Monday, June 6, 2011

World-Building by Analogy

No one starts from scratch.  But to even make a world look new, alien, original, and otherworldly, is tough.  I'm sure that Frank Herbert had both oil and drugs on Earth in mind as he built Arrakis, but those are not the first things one thinks of when one hears "the spice melange," one of the highly original elements of the internal verisimilitude that is Dune.  Instead my minds travels from the desert to the worms to the Fremen to the spice trade to the navigators to folding space to the empire and on and on.  No matter what route the development of the Dune universe takes, it may reflect its light back on Earth, but it never grounds me there.

Sadly, I am not Frank Herbert (who, in my book, may be the equal of Tolkien when it comes to world-building).  But on the other hand, I don't want to be as bald as Gygax in his Mythus and have Aerth, Aegypt, Aeropa, etc., even when I am coming close to this kind of alternative Earth as I am in Ygg.  So while I start from real world analogues, I'm looking for a trajectory that starts with the analogy and then develops it in original ways.  If you've been keeping up, you've already seen me start with real world mythemes like Yggdrasil or Atlantis, or real cultures like the Norse and classical Greek, and drop them in as major elements and references points.  Even when I haven't done anything with them, these elements that I lift give me and the players a ballpark idea of what would fit in certain areas of the world or where the creative process is at least going to start, even (or maybe, especially) if the end product is largely unrecognizable from the point-of-view of its inspiration.

Another example for me are the Persians: a distinctive culture and empire from ancient times, they were later one of the great Islamic empires, and culturally continued into Mughal India.  As a fan of The Thousand and One Nights (a great deal of which is actually Persian rather than Arabian in background) who is dying to read The Shahnameh, I felt that this rich mine had not been adequately tapped in fantasy settings, least of all by me.  Thinking about what I already knew, I knew that Zoroastrianism had a tradition of dualism and fire worship to tap into, but I didn't want to simply reproduce a fantasy version of it.  I had always liked the idea of the lion (especially the maned head of a male lion) being identified with the sun.  I started looking at Persian symbols and words and found khorshid for the sun and sher or shir for lion.  Thus was born one of the two main deities, Khorshir, personal patron of the Emperor.  I saw Vata as a name of a wind deity, which reminded me of the Vaati or Dukes of the Wind.  I had my second, opposing deity.  What to call this immortal empire of the East?  Aryanastan seemed an obvious choice.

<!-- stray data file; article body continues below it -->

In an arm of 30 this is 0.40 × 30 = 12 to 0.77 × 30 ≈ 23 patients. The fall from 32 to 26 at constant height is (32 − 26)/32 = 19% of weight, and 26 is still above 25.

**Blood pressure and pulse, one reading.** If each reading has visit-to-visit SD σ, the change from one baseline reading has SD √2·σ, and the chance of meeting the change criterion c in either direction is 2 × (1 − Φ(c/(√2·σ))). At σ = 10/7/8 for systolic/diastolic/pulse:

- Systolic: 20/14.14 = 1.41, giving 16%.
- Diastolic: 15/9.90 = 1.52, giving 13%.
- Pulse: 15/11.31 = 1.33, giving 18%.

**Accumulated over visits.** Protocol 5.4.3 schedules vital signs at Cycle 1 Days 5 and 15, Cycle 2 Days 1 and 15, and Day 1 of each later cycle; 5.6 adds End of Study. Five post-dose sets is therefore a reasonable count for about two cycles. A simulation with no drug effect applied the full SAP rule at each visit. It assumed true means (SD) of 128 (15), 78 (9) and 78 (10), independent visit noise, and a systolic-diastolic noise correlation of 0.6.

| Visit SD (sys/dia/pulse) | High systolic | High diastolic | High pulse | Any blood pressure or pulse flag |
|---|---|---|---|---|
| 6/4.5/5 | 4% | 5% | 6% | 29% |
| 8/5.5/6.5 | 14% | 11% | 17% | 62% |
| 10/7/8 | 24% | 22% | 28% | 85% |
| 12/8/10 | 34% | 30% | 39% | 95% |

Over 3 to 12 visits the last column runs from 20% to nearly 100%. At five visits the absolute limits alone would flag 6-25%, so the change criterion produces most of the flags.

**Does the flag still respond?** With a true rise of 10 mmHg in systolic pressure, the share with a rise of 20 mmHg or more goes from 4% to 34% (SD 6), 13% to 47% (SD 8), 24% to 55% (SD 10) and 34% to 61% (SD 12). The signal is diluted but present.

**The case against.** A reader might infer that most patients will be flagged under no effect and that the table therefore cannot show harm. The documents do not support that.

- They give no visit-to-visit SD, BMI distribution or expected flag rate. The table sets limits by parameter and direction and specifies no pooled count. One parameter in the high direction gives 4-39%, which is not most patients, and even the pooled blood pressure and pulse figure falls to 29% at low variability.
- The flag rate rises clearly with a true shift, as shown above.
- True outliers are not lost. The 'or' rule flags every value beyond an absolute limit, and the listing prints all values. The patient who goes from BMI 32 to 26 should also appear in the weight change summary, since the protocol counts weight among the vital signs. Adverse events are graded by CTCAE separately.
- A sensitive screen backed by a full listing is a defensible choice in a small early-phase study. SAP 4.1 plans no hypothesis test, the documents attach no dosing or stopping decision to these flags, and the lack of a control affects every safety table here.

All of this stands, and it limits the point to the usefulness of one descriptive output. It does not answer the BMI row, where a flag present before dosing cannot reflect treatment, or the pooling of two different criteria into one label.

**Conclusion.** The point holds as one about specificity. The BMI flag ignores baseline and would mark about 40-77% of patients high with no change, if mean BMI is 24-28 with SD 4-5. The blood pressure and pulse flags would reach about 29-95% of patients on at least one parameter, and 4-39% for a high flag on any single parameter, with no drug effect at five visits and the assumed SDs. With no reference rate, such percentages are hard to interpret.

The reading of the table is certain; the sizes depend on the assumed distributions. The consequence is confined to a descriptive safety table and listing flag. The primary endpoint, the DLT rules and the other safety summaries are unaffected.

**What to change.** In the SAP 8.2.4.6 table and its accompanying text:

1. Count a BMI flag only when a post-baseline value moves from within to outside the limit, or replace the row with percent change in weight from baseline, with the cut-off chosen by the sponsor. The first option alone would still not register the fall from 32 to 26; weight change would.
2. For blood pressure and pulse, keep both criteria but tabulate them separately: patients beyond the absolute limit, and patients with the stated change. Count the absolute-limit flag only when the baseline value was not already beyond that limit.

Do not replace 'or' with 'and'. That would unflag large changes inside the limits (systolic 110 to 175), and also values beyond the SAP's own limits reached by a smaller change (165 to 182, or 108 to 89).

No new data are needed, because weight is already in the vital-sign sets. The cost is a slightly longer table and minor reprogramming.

This is how I proceed when I know enough to be dangerous.  When I know somewhat more, I take language more seriously:  Take the long unnamed "Peoples of the City-States of the Middle Sea," inspired by the Greeks.  I always liked the name of the great city, Thessaloniki.  The Greek ideal of Kalos kagathos or kalokagathia -- "Beauty & Goodness" -- inspired me to call them after Kalokaniki  or "Beauty & Victory," a compound that looked like it could have been misheard and vulgarized to create the words classic and classical. This yields the plural, Kalokanikai (kah loh kah NEE keh).

As the lands multiply, the question arises: Now, what to do if one, like me, has no creativity in his hands to speak of?  Instead of drawing an ugly (and largely unintelligible) map, I started with a diagram I could easily make on the computer as an abstract stand-in.  I could later use it to make a map in Hexographer. Due to its abstractness, I don't mind players getting some minor spoilers from the map. Some entries may be temporary.

How do you use analogy in your world-building?  I'd be interested to hear your thoughts in the comments.  As the week progresses, I'll add notes about these updates about these lands and cultures in the respective game tabs.